10. “‘Just power through it!’ The intention is always good, but it’s never helpful. It makes me feel even more isolated because anyone who truly knew the strength it takes to live with chronic pain would realize how silly that sounds. Instead, I wish they’d say, ‘I can’t imagine how hard and exhausting this must be for you. Let me know how I can best support you.’”
11. “The word ‘again.’ ‘Oh you have to cancel, again?’ ‘Oh, you were in the hospital, again?’ ‘Oh, you’re in pain, again?’ It’s not that things are happening ‘again,’ it’s that because it’s chronic it’s still happening. I wish they would say ‘I’m sorry you’re still in pain.’ It makes me feel that my illness is putting them out. I don’t ever mean to hurt people because of my illness, but yes I do have to cancel plans, and when my pain gets unbearable I’ve had to go to the hospital. I’ve just come to hate that word.”
12. “Please don’t say, ‘Oh my god! You look so skinny, that’s fantastic!’ My boss said that to me when I had pancreatitis. I was on full stomach rest unable to eat for three days and pulling all-day shifts. Just don’t say anything about weight or looks. If someone genuinely looks tired, ask if you can help them with anything.”
13. “‘You seem a lot better!’ I seem better because life demands that I participate even though I am always painful. I would rather hear, ‘It’s amazing you can put on that smile every day even though I know you don’t always want to.’ This acknowledges both the ongoing struggle and the strength we sometimes forget we, as pain patients must conjure just to face the world.”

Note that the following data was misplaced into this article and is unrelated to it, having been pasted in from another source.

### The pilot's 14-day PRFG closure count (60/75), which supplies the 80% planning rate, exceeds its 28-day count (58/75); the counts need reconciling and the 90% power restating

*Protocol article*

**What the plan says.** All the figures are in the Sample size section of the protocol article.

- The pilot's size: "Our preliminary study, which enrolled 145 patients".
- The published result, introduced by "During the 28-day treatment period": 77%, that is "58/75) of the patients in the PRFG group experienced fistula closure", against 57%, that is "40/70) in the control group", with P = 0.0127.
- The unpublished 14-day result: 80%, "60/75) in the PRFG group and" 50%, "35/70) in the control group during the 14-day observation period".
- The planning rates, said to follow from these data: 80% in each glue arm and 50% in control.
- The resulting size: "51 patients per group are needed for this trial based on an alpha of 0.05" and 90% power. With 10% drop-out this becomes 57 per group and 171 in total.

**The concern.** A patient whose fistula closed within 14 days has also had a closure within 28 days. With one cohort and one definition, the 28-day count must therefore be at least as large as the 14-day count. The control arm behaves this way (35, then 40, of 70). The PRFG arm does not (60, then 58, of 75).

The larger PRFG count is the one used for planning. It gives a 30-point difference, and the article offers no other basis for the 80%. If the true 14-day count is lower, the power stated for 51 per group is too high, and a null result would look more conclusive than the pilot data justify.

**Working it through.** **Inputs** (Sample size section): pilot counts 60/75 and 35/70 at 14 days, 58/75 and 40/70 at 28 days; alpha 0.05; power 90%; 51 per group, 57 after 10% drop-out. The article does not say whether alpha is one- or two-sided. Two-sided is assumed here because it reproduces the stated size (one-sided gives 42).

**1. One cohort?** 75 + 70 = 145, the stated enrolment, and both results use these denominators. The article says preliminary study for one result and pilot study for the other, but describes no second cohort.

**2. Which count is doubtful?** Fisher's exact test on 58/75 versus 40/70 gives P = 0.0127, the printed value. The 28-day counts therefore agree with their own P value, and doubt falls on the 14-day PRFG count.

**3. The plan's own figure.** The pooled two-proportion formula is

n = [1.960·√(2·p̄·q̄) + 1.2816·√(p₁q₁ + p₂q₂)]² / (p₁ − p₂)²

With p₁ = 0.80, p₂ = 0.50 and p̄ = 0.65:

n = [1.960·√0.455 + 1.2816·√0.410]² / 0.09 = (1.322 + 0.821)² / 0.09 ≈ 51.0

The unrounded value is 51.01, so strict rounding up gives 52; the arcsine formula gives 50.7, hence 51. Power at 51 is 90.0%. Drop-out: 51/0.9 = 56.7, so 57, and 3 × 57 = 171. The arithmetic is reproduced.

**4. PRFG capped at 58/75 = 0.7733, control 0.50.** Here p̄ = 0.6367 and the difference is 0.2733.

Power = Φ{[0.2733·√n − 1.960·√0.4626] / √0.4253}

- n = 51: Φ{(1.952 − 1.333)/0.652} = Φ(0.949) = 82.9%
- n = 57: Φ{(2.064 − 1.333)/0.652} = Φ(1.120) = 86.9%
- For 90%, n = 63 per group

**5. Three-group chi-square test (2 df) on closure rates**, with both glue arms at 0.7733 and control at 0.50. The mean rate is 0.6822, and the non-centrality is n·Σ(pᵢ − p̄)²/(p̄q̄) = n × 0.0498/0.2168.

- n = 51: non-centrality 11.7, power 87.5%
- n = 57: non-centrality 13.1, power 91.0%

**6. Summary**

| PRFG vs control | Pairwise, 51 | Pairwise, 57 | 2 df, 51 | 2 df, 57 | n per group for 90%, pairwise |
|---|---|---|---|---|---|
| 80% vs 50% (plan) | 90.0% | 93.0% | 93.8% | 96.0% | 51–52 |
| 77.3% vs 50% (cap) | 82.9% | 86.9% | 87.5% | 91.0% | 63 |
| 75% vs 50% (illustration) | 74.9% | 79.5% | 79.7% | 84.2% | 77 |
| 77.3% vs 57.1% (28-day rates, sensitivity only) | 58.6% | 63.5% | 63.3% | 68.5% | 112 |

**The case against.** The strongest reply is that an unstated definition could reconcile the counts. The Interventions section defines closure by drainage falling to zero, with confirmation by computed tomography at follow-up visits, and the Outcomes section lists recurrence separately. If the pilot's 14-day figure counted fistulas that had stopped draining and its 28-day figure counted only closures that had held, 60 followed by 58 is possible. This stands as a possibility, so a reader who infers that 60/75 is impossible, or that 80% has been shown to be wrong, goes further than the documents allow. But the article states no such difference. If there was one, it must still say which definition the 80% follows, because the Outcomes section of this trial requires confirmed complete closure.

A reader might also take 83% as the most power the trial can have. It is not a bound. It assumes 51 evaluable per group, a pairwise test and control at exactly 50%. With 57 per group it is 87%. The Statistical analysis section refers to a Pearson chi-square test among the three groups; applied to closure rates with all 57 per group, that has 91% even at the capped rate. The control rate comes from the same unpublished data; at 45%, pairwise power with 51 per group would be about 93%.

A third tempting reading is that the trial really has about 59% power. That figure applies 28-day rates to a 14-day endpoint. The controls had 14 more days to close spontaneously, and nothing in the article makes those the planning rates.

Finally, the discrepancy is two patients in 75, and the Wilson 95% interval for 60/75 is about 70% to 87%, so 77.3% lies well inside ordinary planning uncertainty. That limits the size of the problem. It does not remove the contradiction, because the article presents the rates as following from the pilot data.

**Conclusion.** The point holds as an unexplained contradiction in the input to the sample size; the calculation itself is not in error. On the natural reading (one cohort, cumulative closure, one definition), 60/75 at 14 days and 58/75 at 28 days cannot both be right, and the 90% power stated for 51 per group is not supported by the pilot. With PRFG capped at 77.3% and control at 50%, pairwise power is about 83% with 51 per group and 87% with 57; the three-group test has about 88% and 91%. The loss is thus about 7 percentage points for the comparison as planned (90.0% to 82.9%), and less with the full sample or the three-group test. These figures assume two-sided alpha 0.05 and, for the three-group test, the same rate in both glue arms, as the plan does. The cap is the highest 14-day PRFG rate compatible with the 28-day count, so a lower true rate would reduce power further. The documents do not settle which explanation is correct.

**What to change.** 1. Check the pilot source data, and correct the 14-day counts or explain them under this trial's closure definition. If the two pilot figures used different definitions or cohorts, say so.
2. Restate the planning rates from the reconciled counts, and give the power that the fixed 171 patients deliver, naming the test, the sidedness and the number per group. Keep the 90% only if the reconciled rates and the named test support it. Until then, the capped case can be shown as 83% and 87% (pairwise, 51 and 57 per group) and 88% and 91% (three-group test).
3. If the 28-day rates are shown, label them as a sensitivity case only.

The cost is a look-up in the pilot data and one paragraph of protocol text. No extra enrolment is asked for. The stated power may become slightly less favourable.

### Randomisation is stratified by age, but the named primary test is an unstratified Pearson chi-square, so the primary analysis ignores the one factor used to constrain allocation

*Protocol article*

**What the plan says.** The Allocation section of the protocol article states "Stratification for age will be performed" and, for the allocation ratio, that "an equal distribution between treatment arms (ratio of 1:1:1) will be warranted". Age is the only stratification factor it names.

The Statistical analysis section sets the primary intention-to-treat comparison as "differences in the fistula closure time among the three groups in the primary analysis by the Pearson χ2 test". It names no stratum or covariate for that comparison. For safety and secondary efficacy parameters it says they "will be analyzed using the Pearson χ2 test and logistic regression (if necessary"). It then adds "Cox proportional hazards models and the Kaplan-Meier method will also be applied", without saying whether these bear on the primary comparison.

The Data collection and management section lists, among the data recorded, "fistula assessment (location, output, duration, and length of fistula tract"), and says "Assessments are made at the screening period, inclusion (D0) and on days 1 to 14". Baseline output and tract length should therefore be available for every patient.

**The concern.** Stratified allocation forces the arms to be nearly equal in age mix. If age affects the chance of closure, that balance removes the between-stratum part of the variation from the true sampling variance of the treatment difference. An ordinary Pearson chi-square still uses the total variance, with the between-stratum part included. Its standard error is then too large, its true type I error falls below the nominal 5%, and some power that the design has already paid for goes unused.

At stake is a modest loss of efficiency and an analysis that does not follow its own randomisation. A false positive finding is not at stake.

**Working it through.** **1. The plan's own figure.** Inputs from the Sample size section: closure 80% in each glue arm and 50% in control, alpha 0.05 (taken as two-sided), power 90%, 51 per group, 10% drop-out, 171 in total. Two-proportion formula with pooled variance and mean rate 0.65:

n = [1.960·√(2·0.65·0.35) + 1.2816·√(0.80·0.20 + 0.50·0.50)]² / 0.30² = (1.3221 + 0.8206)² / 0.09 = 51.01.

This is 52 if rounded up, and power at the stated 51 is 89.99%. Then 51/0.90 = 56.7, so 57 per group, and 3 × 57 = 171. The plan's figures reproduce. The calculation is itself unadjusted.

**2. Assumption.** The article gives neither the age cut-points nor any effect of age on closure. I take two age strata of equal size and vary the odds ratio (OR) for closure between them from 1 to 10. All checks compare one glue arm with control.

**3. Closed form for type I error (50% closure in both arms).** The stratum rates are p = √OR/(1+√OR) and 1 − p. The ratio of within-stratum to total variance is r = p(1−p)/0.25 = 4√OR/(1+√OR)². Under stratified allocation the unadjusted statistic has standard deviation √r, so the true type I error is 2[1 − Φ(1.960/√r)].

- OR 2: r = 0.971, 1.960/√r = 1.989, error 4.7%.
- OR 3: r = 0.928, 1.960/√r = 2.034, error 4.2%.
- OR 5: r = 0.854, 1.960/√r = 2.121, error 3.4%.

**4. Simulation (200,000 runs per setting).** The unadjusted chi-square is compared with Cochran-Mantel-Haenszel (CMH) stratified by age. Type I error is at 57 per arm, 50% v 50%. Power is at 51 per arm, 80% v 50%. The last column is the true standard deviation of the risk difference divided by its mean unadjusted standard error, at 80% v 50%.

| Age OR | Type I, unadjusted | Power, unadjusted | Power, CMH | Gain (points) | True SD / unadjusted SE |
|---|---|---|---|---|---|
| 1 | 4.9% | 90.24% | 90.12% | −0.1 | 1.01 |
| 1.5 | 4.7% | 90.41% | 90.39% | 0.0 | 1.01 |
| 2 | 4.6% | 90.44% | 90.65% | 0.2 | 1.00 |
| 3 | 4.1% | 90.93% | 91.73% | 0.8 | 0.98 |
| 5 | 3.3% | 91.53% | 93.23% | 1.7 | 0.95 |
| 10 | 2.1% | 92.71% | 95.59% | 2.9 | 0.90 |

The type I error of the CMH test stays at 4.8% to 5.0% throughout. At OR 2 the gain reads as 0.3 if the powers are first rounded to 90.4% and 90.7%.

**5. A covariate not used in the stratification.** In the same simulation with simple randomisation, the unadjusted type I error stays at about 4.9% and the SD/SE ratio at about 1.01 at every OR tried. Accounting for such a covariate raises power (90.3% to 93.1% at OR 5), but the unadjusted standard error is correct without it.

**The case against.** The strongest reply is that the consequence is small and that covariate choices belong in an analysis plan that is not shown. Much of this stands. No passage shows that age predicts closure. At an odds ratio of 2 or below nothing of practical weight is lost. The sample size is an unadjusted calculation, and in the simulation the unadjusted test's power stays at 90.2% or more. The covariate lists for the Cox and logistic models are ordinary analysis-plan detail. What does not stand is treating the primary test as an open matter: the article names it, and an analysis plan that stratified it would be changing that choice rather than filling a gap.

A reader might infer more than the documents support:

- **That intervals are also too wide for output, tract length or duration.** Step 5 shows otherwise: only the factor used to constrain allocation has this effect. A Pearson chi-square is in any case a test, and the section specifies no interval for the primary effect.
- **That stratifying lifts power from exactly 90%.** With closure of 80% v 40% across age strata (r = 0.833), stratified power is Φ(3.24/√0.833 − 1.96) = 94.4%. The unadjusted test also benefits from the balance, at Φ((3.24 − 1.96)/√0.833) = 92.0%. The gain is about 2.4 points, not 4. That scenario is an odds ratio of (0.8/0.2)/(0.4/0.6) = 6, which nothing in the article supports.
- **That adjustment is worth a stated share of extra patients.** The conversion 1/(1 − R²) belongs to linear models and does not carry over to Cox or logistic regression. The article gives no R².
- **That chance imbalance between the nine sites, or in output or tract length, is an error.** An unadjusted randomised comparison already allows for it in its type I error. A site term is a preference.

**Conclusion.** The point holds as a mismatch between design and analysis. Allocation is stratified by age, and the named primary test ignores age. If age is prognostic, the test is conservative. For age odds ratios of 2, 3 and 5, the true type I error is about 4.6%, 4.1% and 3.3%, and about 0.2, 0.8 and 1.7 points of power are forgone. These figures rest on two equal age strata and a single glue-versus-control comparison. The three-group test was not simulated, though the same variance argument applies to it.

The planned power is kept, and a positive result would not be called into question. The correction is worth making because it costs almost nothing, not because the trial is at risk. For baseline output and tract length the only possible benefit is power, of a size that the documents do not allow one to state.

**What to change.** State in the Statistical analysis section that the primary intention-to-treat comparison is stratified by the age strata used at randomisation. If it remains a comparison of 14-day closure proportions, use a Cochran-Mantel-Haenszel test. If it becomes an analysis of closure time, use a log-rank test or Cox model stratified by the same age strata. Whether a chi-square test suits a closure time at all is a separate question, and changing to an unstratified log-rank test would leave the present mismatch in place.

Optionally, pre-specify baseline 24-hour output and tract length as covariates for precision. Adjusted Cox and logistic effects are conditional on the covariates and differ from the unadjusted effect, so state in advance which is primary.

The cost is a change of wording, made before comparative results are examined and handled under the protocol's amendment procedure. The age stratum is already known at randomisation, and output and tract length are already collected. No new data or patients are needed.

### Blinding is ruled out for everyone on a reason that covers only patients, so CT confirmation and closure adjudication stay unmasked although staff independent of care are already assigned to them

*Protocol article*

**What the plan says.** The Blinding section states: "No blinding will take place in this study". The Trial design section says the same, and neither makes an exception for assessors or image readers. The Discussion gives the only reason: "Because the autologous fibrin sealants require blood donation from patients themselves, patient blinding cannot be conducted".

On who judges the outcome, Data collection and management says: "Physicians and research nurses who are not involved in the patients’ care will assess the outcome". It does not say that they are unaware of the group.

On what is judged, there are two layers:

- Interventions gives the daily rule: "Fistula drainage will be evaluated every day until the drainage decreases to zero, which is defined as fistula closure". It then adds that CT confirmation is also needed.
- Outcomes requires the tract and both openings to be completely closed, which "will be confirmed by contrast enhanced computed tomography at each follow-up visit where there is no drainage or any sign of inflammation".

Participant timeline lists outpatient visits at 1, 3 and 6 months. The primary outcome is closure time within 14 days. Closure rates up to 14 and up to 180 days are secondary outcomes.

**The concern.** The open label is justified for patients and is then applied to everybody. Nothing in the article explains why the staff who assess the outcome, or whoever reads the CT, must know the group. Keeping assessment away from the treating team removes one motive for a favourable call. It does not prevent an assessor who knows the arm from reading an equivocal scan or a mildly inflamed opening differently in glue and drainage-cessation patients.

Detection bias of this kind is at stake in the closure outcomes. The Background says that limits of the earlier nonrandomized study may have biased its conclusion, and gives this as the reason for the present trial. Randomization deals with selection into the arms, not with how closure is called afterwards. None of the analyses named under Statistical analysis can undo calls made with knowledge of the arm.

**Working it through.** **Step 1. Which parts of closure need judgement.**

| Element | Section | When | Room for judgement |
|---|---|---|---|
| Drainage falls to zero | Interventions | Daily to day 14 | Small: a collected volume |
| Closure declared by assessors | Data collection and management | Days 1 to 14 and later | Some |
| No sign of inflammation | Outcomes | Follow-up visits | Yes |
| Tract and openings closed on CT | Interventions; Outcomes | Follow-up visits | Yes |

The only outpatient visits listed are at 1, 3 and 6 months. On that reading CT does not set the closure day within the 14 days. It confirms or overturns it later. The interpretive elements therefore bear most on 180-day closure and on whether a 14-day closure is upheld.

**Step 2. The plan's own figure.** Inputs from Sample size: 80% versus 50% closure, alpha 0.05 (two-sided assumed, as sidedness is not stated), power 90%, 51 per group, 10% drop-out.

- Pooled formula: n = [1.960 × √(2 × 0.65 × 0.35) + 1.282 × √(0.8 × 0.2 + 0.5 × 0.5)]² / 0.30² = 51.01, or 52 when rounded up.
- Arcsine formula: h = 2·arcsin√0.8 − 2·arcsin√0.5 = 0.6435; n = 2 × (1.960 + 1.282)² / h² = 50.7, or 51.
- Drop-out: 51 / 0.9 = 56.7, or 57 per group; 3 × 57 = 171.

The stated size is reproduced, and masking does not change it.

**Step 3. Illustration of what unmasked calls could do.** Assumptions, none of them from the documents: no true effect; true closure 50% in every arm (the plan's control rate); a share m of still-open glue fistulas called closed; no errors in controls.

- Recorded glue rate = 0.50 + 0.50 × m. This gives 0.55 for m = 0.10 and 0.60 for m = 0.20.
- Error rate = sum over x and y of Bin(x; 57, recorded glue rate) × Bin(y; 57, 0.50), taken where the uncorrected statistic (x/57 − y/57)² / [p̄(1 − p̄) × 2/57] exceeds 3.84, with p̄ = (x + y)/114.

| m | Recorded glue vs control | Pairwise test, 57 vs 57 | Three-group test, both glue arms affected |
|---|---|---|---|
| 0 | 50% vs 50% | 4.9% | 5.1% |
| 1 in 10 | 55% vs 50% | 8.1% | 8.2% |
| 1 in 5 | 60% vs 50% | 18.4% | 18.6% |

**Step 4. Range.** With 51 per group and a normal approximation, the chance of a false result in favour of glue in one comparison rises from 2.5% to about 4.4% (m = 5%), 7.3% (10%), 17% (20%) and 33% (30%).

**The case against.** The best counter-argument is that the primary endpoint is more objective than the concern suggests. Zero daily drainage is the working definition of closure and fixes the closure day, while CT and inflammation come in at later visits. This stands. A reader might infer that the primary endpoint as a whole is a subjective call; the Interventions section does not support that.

14. “I’ve heard, ‘Oh, what’s wrong with her today?’ spoken to another person in the same room as me after I was trying to explain how I felt one day. I’ve pulled away from these people. It’s exhausting to have to constantly explain how I feel. Once, just once, I wish those people would ask about my condition or take the initiative to do some research on chronic pain. It hurts when you’re mocked and not understood.”
15. “‘You are always smiling so you can’t be in that much pain!’ Ugh! Yes I smile. Do you really want to hear how badly I hurt? And maybe my smile will make a big difference in your day.”
16. “‘It could always be worse.’ Yes. I am aware of that. I am truly grateful that it’s not ‘worse.’ But telling me it could be, doesn’t make it better.”
17. “I wish people would keep their home remedies to themselves unless asked. I love my family and friends but there is no amount of positive thinking or new fad diet or secret fruit from a TV doctor that’s going to stop my multiple sclerosis flares or leukemia. Just tell me you love me and support my decisions with my doctor. It’s my body, my pain, my life. I know what’s best for me.”
18. “‘You need to get off those meds, they are bad for you!’ I would much rather them say, ‘I hope those meds offer you some relief.’”
19. “I hate hearing, ‘I couldn’t live like you.’ I’m on HPN (home IV nutrition) and in chronic pain. The implication of ‘your life sucks’ is the right thing to say? Perhaps start with, ‘Is there anything I can do for you?’ Try empathy when I’m down and out and remember I’m more than an illness. Lastly, I love to laugh. Tell me a story, something funny at work and don’t be afraid to mention my illness. It’s just a part of my life.”
What do you wish people would stop saying, and what should they say instead? Share in the comments.